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Cattle Prices Lower In Summer

The cattle market appears to be heading lower into summer as consumer buying is unable to sustain the higher price structure. Despite the Memorial Day surge in demand, the beef and cattle markets remain under pressure. Ground beef prices continue to edge higher on the retail shelf but higher valued cuts are the same as last month or lower. Packing margins have moved into red ink while choice product values trading at $178/cwt, down from $191/cwt in early April.

Fed cattle in Texas traded at $109/cwt in mid May, down from the spring highs of $124/cwt. At the same time, Alberta slaughter cattle sold for $103/cwt, down nearly $13 from a month earlier. Feeder cattle are also $10/cwt to $12/cwt lower with feedgrain prices edging higher in Western Canada and feedlot margins struggling near breakeven territory. Consumers are spending more money on gas and other staple items, which has limited grocery and restaurant expenditures.

Cattle on feed in Alberta and Saskatchewan as of May 1 were 1.001 million, down three per cent in comparison to May of 2010. April placements totaled 144,000, down seven per cent from last year while marketings were down 18 per cent. Canadian beef production for the week ending May 7 was 353,479 mt, down 12 per cent from last year while the total number of cattle slaughtered was down 10 per cent. Carcass weights are down nearly 14 pounds from last year resulting in the lower production. Canadian beef supplies will continue to run below year ago levels for the remainder of the year. Shrinking calf crops and lower on feed numbers has potential to result in a 15 per cent decline in total beef production for 2011. For 2012, production should drop an additional eight per cent to 10 per cent depending on the carcass weights.


Larger placements and on feed numbers will result in larger U.S. beef production in the first nine months of 2011. However, U.S. beef production is expected to drop sharply under year ago levels fourth quarter. This trend of year over year declines in beef production should continue into 2012. Early estimates have 2012 beef production down almost 1.2 billion pounds in comparison to 2011. Consider the following table.

The 2012 calendar year will be the first year the beef complex experiences a sharp decline in U.S. production.

The demand equation is harder to define and yet more important. Cattle producers have experienced abnormal purchasing patterns through the recession, during 2010 and in the first half of 2011. U.S. consumer confidence has been stuttering around 60, which is down 50 per cent from highs of 2007. A number above 80 actually confirms that people will be better off in upcoming months resulting steady growth. GDP actually slipped in the first quarter of 2011 to 1.8 per cent, down from 3.1 per cent in the final quarter of 2010. U.S. inflation is now running upwards of 3.2 per cent, which is not a good signal when income has not increased even one per cent. Statistics Canada reported a GDP growth rate of negative 0.2 per cent in February while inflation was at 3.3 per cent.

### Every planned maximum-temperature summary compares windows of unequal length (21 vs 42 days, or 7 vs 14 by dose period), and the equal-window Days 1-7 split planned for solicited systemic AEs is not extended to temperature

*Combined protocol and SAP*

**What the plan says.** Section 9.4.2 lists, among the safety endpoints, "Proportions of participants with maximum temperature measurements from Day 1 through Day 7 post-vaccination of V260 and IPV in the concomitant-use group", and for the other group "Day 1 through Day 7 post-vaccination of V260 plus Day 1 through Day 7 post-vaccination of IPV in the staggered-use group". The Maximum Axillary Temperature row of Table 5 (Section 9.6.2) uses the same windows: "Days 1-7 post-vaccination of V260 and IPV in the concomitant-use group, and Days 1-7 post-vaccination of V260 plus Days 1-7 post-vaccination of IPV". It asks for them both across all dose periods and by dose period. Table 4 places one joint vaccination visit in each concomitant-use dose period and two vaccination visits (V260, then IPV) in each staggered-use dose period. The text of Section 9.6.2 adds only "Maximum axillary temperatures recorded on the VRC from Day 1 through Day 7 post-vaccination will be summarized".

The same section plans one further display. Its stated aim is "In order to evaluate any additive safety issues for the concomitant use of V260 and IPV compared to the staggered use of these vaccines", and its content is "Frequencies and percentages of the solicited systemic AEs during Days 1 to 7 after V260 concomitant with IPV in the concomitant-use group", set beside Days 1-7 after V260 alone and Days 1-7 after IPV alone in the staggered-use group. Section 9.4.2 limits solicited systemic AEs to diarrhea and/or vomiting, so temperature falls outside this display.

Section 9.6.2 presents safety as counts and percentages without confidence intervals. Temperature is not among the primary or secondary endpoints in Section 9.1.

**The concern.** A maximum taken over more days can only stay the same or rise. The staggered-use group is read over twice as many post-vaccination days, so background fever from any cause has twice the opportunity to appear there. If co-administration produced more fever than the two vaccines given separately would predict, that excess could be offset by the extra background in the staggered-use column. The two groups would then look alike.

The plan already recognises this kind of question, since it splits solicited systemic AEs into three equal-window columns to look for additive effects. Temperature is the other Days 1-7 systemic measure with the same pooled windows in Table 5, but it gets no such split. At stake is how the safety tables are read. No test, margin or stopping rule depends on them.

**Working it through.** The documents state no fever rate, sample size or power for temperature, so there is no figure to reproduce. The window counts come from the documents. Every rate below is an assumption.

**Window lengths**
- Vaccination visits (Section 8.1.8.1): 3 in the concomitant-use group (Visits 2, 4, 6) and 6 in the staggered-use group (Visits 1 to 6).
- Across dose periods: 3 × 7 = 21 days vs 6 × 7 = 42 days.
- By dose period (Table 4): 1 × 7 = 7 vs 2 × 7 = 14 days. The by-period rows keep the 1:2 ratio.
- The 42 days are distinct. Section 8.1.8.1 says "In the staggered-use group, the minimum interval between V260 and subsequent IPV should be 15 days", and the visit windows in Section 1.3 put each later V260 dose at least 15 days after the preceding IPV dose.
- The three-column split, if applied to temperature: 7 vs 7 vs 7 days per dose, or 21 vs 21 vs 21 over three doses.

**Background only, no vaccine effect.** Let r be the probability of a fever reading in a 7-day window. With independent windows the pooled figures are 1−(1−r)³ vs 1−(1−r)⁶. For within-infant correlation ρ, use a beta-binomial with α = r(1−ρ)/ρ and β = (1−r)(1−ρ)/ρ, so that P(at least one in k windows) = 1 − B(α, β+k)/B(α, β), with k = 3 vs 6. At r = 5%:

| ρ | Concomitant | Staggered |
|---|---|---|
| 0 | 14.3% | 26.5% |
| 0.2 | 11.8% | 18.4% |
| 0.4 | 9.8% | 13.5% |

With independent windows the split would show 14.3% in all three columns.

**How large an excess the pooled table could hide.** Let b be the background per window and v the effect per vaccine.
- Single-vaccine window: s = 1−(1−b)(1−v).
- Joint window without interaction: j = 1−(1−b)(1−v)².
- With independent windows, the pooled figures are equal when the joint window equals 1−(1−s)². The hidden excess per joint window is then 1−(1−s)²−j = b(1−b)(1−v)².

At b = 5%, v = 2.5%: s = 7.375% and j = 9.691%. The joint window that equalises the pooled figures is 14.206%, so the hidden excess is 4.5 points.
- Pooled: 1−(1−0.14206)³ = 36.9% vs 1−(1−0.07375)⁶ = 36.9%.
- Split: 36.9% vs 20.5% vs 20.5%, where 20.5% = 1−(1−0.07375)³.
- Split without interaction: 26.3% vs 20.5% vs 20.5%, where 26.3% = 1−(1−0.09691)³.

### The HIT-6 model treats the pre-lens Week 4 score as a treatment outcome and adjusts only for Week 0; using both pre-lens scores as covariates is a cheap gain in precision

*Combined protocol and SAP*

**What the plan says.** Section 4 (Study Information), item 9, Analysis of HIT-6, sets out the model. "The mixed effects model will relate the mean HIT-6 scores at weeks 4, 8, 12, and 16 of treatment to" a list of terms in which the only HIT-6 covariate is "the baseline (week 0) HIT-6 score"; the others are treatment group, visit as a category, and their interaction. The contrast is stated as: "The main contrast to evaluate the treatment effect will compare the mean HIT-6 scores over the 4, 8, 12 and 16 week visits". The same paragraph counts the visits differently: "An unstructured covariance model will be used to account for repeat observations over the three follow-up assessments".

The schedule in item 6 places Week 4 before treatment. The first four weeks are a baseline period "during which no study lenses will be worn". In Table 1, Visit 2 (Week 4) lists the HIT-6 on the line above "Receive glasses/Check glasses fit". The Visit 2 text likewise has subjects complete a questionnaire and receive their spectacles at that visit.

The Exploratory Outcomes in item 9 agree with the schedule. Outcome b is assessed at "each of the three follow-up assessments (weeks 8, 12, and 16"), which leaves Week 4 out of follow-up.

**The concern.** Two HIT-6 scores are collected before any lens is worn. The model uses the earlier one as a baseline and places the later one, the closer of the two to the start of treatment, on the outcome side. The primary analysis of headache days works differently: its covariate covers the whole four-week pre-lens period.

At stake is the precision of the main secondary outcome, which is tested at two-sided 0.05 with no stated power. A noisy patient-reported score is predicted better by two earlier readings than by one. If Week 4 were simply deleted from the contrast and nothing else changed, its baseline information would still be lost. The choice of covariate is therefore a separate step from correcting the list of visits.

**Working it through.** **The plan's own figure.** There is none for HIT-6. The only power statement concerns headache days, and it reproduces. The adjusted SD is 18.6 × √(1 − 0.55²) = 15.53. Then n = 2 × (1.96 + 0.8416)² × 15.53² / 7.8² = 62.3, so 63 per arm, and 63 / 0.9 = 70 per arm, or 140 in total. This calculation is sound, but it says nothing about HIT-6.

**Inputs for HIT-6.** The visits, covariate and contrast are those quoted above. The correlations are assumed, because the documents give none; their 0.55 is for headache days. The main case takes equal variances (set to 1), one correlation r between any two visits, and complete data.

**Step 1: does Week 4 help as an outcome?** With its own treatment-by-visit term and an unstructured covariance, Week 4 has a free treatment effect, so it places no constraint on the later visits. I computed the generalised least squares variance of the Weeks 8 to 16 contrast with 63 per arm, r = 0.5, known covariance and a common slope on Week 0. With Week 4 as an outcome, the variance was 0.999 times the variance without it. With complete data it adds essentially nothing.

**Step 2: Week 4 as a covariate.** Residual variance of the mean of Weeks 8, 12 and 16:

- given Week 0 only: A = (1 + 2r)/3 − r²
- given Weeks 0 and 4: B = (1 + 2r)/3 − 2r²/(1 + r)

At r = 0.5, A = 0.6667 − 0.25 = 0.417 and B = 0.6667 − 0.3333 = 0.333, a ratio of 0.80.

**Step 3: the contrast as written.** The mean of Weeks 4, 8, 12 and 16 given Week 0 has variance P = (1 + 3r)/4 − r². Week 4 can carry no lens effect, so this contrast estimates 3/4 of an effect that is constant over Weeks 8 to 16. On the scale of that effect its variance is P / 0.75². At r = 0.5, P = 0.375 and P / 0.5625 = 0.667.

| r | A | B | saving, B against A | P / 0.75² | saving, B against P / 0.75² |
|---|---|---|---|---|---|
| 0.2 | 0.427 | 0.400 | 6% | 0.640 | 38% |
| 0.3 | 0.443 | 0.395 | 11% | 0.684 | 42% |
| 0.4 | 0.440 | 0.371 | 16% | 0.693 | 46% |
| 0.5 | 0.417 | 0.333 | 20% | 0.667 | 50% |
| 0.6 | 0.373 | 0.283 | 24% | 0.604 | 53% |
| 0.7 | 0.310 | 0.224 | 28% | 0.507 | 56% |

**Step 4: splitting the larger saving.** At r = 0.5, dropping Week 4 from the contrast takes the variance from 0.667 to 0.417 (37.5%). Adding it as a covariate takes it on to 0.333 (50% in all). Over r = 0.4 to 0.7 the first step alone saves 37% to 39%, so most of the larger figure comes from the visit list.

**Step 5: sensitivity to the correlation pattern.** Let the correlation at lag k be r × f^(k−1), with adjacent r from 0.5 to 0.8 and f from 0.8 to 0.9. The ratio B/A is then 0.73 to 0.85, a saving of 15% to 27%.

I think producers get the picture that North America is in a modest but steady economic recovery. Does this justify feeder cattle prices 40 per cent higher than last year? I think the cattle market got ahead of itself with steady momentum from all commodities in general. A weak U.S. dollar along with stronger equity markets provided an environment for a healthy rise in the beef complex. However, now that the U.S. dollar appears to be strengthening, inflation is becoming a larger concern and interest rates are poised to show regular gains later in the year, the economic environment will be tempered and we haven’t even proved that employment is really improving.


Tyson Foods CEO Donnie Smith warned that meat industry is facing months of volatility. Beef stocks will tighten next year but the demand will fluctuate like a roller coaster. Consumers have a tendency to spend money, but then there is a tendency to pull back sharply. This isn’t only for food but on all items, which can seriously affect an economy. Most of the U.S. population is not much better off than they were last year at this time. Consumer expenditures and retail sales will be very important when determining the price direction for cattle over the next year.

The cattle market is moving through a corrective phase which will last until mid summer. Lower beef production in the fourth quarter along with ongoing increases in consumer income should cause prices to strengthen into the fall period and retest the April highs next winter.

GeraldKlassenanalysescattleandhogmarkets inWinnipegandalsomaintainsaninterest inthefamilyfeedlotinSouthernAlberta.For commentsorspeakingengagements,hecanbe reachedat [email protected] or2042878268


U.S. Quarterly Beef Production (million pounds)

Quarter 2010 2011 2012

1 6,251 6,411 5,950

2 6,547 6,715 n/a

3 6,768 6,770 n/a

4 6,741 6,325 n/a

Total 26,304 26,221 25,080

** Source USDA

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